All managers share one common characteristic. We are constantly searching for the star employee to help the organization accomplish big things. I’ve been lucky to have some pretty great teams over the years. When thinking about those teams and the individuals who made up the groups, there are several characteristics that jump up as being the qualities I would look for when selecting a new team member. Here’s the list of things you can do to become the employee all bosses would hire.
Wear more than 1 hat – This is especially true in small business or startups. Employees who are able to not be defined by their job title, but rather pitch in wherever and whenever the need arises are the hardest to replace. One of the best team members we ever had was our marketing coordinator, Angie. Angie would not only do her job, but would also do anything we asked for help with AND 10 things we hadn’t thought of but she saw needed done. It was evident she needed more challenge than we could provide at the time and she moved on to much bigger role in a different organization.
Adjust your lens as needed – This means knowing when to widen your lens and look at the big picture to try to see what’s coming at you from a distance. Once you understand the landscape, you can help your teammates decide how best to tackle the challenges. There are also times when you need to tighten the lens and look at the details. Regardless of the job you do, you want to turn in a work product that is flawless. Rework is a killer in most businesses and when it’s your customer that discovers the mistake, it can be catastrophic. If a supplier sends the wrong quantity of a product to one of your customers, it’s not the supplier that gets the blame, it’s you because that’s who your customer trusted with the order.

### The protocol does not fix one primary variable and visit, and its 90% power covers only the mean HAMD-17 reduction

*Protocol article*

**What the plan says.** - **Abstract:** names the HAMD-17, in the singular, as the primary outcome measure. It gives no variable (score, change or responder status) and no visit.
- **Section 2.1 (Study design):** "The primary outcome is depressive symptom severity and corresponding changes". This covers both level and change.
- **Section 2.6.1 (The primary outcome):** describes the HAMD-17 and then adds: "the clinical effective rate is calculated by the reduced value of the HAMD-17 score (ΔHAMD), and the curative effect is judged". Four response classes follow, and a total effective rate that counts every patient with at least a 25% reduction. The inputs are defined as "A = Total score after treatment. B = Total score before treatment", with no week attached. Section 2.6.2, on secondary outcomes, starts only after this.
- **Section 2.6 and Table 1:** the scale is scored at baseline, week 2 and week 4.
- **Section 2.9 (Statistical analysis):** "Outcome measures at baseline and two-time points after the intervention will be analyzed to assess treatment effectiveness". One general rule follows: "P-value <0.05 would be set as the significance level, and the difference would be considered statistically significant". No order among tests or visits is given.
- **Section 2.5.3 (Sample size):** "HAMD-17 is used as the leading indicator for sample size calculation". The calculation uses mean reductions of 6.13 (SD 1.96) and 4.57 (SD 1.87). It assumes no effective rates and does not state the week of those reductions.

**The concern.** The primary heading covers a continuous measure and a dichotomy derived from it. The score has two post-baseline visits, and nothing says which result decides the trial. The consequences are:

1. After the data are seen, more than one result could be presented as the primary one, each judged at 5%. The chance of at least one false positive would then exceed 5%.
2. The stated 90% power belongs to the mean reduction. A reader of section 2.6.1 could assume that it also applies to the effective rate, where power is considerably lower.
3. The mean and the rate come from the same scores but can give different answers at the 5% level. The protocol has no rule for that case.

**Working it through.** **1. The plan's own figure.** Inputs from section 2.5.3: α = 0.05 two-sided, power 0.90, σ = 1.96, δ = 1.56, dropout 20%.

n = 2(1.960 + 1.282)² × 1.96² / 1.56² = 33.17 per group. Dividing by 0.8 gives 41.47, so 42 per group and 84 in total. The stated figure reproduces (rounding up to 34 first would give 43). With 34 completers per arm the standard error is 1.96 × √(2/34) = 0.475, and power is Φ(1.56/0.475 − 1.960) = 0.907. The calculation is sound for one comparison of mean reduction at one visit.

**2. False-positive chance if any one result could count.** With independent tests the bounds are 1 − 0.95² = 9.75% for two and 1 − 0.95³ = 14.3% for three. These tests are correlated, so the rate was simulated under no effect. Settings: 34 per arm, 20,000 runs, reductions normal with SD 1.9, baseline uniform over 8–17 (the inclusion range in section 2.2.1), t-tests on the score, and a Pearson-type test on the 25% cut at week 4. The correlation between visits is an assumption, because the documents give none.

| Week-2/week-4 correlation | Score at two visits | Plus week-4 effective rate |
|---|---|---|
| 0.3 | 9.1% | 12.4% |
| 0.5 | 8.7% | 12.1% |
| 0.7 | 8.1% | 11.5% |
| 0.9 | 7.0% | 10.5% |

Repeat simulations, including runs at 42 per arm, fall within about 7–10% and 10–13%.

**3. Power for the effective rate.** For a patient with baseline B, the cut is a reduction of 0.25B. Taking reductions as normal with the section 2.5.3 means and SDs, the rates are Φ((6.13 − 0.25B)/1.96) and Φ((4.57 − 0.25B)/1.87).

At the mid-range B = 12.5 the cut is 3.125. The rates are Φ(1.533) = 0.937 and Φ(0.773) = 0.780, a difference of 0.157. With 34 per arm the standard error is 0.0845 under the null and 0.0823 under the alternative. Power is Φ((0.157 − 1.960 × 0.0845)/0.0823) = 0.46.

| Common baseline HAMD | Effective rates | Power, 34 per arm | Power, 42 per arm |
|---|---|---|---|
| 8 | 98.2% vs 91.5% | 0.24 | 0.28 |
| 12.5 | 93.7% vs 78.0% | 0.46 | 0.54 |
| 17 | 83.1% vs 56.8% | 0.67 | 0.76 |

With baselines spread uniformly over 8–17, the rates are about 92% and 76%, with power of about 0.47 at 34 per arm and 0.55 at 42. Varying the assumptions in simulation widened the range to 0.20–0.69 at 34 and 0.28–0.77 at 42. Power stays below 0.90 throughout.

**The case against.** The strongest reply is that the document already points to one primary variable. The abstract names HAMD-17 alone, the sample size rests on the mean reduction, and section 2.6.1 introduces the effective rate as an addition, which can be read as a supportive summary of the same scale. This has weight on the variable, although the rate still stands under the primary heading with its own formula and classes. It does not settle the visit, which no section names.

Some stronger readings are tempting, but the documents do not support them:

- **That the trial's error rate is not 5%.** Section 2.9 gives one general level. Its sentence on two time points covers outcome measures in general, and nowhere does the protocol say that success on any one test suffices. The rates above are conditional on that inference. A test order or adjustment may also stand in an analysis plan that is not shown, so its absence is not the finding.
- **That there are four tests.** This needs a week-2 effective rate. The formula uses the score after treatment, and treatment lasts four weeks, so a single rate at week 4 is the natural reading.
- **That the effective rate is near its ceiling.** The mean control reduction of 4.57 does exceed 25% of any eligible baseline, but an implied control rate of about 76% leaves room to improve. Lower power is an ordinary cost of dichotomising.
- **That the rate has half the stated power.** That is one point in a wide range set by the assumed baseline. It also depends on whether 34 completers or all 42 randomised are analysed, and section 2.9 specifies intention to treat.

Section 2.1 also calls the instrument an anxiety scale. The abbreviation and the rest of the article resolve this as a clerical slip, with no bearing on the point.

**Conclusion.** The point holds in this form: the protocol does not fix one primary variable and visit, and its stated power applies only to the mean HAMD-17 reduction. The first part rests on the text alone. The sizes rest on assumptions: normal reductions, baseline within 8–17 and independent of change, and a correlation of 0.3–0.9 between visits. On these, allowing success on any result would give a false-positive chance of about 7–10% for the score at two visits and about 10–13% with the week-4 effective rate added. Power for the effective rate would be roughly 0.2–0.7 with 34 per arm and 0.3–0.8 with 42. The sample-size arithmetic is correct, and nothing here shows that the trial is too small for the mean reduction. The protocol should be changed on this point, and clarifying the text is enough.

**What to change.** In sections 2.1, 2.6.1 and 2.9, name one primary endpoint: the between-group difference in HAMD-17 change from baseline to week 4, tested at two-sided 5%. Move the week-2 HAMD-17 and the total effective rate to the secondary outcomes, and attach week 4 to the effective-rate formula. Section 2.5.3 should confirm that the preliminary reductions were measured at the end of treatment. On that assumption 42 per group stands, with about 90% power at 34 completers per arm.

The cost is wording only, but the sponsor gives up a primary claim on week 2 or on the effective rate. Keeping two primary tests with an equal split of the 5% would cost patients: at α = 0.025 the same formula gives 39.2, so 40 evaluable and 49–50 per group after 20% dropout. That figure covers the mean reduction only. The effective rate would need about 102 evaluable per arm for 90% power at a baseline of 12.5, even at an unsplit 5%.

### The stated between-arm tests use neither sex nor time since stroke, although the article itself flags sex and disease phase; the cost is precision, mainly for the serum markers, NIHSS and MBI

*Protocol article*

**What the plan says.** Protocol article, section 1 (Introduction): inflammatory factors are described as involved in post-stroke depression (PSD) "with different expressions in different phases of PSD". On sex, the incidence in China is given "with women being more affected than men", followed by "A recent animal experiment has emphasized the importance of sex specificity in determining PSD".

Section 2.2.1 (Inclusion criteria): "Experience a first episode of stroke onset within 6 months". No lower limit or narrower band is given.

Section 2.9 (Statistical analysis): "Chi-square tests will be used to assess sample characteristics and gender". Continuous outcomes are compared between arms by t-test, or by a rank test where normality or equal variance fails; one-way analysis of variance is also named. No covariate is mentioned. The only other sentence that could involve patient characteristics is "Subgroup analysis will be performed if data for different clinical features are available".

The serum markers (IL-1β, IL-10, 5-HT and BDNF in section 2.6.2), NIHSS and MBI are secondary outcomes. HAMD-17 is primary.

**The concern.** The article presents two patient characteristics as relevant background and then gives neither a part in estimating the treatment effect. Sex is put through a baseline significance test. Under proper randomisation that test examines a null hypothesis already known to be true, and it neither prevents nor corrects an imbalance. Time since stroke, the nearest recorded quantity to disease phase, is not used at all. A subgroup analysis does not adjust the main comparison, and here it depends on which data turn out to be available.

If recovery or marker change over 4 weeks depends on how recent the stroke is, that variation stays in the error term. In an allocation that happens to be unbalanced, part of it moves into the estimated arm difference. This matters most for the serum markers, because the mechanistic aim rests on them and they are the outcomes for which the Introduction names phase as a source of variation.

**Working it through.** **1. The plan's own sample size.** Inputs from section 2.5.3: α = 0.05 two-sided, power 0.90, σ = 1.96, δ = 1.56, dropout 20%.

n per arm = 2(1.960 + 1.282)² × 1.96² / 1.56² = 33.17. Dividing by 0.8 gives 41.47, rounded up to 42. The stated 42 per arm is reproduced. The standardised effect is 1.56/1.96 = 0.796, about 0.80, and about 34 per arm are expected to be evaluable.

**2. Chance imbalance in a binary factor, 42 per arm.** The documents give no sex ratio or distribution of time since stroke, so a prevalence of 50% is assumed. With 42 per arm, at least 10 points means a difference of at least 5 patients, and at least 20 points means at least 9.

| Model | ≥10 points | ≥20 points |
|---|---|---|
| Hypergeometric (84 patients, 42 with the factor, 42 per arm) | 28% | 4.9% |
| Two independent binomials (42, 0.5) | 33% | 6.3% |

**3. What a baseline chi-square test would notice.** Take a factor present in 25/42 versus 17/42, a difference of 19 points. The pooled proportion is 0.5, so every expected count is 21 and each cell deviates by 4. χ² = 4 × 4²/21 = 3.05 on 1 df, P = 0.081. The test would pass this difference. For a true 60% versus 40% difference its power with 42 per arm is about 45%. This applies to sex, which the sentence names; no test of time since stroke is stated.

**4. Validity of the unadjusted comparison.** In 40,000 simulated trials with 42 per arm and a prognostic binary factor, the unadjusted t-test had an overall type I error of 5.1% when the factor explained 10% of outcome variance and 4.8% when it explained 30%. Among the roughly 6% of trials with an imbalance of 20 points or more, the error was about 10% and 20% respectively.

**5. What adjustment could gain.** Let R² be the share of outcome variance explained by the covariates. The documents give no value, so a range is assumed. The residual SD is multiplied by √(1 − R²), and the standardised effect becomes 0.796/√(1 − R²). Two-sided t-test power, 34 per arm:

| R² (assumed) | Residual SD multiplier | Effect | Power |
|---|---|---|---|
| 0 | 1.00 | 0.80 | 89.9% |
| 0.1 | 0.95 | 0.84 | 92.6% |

Be persistent in the face of obstacles – Angela Duckworth, in a really great TED talk called this grit. You can watch the video at the end of this article. She defines grit as having passion and perseverance. In any job you are going to face struggles in the pursuit of your goals, both long and short term. Managers want to see the determination of a team member who can stick with a situation and see it to resolution.
Be a model of humility – The way you treat people counts. Today’s business world is all about relationships. I read once that Warren Buffet is one of the most modest and respectful individuals you would ever want to meet. He treats the cashier at DQ (he’s fond of the Dilly Bar) the same way he treats the CEO of a company he’s in negotiations with to acquire. Wealth, status, and position shouldn’t have an impact on the way you treat people.
Under promise and over deliver – At the end of the day. Getting stuff done matters. Whether you are an individual contributor that has a defined work output you are responsible for, or you are a manager and have to make sure your team delivers on it’s goals and objectives. The people who deliver consistently will capture the attention of the organization. This means having a good handle on how much you think you or your team can handle, scoping, and making sure you deliver that stellar work product we talked about earlier.
These things aren’t hard to accomplish. There’s no special skill involved with anything on the list. It just takes being mindful of the way you are approaching your work. The end result is you will quickly become the employee any boss would want to hire, but more importantly, if you start right now, you may just become the employee your current boss can’t afford to lose!